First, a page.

The menu prompts customers to ask for the day’s fresh available sushi, so I asked about it and was told it was the “normal” sushi. There’s nothing like a never-changing menu to deaden the soul. This restaurant is two-minutes’ walk from the city’s wholesale fish market. You’d think the kitchen could liven things up occasionally. Sensing my disappointment, the waitress perked up and uttered words including eel, squid, tuna and salmon.
Note on bar drinks: what’s wrong with a good old-fashioned standard measurement for a glass of wine? It’s all you need. A glass is a glass. I didn’t specify a size of white wine and ended up with half a litre in a rimming goblet. It’s too much for an aperitif and it’s a crass means of increasing bar revenue. Loads of places do it. It’s poor taste. Not all of us are on hen nights.
There is a two-course lunch for £10 which sounded all right online but looked so miserable on the menu cards that we quickly moved on to the à la carte.
The seating is at group tables around the teppanyaki grills. A young couple who had lost the power of speech were already stationed at right angles to us. “Why the hell have they come here?” I asked Lil L. She couldn’t hear me through the roar of the hot plates’ after burners. Why the hell had we come here?, I thought.
Our starter of nigiri sushi with California rolls was already at the table, presented on a wooden block, fringed with dinky plastic green hedges that wouldn’t look out of place running down the side of a Subbuteo pitch. There were eight pieces and a couple of rolls each (£14.50). The sushi was workmanlike but I’ve had better and fresher at mass production outlets like Yo! Sushi. I think you would reasonably expect a little more finesse in a speciality Japanese restaurant. I wouldn’t go back for the sushi.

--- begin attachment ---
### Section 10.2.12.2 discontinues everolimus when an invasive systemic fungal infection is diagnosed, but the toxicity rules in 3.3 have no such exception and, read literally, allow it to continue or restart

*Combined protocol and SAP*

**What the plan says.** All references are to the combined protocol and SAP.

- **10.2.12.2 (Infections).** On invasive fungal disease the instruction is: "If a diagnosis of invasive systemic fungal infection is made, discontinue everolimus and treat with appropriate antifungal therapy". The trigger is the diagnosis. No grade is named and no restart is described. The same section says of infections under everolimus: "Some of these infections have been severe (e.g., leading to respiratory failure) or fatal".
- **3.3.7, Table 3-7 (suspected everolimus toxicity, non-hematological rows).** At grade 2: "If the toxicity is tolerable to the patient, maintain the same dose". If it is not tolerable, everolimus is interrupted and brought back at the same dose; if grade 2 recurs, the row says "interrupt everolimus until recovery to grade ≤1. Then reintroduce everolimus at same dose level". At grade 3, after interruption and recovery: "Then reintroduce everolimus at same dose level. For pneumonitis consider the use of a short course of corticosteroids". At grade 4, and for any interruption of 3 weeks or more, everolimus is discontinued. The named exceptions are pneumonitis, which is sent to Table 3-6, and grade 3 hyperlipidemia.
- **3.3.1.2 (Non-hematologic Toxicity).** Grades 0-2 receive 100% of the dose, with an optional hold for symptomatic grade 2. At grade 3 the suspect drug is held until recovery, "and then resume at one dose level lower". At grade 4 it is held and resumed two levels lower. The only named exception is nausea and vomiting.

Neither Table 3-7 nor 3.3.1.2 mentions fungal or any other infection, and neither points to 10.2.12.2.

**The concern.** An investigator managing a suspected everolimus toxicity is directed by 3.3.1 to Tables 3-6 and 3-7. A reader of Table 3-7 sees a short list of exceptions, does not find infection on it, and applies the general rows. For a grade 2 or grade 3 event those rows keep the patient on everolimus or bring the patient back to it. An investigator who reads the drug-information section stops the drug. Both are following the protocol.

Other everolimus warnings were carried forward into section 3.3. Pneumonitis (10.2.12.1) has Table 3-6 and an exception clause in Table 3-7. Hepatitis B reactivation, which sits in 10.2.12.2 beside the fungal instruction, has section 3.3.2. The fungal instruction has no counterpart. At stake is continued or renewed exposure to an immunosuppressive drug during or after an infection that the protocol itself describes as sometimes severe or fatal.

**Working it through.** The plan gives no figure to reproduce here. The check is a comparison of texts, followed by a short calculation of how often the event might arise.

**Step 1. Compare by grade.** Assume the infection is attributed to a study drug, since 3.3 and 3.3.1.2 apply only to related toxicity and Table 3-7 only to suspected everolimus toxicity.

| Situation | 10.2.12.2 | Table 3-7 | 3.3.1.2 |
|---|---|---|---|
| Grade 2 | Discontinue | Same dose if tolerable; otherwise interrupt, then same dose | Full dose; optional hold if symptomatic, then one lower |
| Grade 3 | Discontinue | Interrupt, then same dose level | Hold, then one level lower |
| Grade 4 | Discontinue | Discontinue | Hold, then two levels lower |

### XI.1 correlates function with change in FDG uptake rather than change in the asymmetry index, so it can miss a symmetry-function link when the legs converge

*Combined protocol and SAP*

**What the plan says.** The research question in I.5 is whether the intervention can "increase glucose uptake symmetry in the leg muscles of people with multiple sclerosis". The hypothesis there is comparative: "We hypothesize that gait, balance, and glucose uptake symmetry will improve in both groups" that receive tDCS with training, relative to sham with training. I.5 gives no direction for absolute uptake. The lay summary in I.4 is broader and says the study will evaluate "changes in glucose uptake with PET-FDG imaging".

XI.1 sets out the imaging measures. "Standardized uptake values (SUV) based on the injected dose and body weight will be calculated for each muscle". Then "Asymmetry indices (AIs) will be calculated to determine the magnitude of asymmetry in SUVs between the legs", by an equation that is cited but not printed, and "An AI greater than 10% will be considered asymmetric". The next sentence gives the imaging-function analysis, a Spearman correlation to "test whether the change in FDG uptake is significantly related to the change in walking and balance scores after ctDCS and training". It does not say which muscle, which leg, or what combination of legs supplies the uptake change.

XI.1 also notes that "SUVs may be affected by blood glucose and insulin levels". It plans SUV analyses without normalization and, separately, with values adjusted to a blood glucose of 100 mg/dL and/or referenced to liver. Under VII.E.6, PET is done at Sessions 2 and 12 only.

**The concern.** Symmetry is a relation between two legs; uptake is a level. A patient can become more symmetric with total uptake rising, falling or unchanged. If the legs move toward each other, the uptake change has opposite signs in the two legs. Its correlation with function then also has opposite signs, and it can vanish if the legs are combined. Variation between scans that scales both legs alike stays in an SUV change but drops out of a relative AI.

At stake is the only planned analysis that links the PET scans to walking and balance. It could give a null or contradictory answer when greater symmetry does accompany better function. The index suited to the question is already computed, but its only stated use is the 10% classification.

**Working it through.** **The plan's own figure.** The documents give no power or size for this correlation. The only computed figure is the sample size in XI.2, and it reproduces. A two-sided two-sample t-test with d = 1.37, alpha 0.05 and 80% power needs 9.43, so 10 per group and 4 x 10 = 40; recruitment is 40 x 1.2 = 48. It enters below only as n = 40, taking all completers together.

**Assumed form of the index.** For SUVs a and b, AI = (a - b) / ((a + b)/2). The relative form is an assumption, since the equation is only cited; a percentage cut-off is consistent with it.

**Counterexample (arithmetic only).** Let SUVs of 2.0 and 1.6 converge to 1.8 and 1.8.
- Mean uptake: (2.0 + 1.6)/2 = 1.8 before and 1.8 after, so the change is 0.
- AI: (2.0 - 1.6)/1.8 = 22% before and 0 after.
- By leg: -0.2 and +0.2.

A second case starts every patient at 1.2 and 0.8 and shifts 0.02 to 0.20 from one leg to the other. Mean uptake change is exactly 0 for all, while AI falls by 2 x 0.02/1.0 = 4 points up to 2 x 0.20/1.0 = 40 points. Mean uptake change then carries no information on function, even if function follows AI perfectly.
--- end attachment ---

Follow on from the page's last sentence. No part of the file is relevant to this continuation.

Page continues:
In fact, I wouldn’t go back. This felt like cliched Anglocised Japanese “Happy Eater” cooking with trademark, and annoying, mock-theatre at the grill plate. The chef juggled some eggs, which is mildly interesting once but irritating when you watch the same routine for the next set of diners at the same serving station.
I’m no expert with teppanyaki cookery but I do know that if you introduce vegetables to a very hot heat they burn very quickly. Thus it was with the garlic. I do know that burnt garlic doesn’t taste great.
Is butter a staple of teppanyaki cooking? I didn’t think so. It is here. The chef uses more butter than any chef I’ve come across, including those from south-west France, where they eat two pats of beurre for breakfast.
Both the salmon fillet and the tuna steak were slathered in the stuff. The tuna was badly overcooked. “It tastes like liver,” said Lil L. That can’t be a good.
After “death by teppanyaki butter” we skipped desserts, but I’m guessing we didn’t miss much.
The bill, including butter, was £62. A 10 per cent service charge was added automatically.
The whole meal was a particular disappointment because Birmingham is crying out for a good Japanese restaurant. I am baffled why no one has seized the opportunity.
Japanese culture is hip, the style of cuisine, with the heavy emphasis on fresh fish, is healthy and, when it’s done well, it is irresistibly good. People will pay good money for good sushi and sashimi, especially if it is served in a cool, comfortable (non-theme) environment.
A cocktail bar with speciality sushi? I’m in.
Until then, I’m out.